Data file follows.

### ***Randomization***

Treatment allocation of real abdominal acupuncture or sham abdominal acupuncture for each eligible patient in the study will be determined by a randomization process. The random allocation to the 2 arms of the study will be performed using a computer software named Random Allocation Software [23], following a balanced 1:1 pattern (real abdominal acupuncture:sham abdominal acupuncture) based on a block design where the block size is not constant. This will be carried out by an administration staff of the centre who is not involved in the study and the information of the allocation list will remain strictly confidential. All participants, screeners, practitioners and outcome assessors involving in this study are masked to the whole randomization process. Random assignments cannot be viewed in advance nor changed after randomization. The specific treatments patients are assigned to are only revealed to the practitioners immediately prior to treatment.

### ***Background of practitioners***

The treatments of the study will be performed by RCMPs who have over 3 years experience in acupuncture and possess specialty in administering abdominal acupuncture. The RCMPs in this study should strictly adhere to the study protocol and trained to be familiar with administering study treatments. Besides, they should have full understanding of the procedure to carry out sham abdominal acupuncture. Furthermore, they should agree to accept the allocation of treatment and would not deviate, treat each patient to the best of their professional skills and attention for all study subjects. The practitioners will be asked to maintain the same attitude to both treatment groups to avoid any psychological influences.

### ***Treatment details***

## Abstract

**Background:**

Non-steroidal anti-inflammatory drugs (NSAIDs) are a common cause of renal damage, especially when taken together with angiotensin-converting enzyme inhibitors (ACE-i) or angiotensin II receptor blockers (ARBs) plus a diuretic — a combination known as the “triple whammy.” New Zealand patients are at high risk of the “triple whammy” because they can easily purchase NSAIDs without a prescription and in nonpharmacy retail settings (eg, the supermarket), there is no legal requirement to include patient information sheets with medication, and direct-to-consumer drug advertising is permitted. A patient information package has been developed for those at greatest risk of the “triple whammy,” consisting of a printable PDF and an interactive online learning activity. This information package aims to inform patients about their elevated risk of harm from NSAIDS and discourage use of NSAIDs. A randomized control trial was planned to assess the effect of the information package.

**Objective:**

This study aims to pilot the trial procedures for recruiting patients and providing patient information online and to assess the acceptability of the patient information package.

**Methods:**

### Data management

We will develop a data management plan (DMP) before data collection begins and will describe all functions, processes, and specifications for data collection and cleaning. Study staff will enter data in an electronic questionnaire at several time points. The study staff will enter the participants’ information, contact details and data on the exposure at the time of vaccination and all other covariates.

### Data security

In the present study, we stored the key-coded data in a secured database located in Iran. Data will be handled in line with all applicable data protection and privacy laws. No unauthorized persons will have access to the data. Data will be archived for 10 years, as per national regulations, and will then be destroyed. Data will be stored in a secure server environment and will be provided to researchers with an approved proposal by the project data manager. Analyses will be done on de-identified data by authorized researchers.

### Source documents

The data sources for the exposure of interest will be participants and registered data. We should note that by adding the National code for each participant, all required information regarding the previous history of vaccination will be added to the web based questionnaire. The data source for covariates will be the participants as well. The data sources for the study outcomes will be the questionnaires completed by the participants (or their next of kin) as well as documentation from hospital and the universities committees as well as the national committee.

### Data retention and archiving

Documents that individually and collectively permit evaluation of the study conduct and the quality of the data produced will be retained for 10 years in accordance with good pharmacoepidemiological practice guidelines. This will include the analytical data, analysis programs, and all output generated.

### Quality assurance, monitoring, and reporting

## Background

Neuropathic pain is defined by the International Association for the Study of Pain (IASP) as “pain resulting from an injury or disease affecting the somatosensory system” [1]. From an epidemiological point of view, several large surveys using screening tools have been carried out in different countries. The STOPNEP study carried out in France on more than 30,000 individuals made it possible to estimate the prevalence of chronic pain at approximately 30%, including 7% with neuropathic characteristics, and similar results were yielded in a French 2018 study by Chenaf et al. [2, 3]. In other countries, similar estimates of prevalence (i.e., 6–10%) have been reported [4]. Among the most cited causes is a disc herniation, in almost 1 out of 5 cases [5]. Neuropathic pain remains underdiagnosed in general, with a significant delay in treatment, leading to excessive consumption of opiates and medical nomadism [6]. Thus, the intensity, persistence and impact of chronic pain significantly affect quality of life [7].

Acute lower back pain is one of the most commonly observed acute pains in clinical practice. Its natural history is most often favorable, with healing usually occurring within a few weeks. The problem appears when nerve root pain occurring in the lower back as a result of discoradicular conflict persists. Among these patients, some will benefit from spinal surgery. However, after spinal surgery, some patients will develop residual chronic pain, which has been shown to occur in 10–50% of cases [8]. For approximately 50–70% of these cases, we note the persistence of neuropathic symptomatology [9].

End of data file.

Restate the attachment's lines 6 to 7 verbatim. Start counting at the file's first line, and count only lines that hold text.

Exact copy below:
## Abstract

**Background:**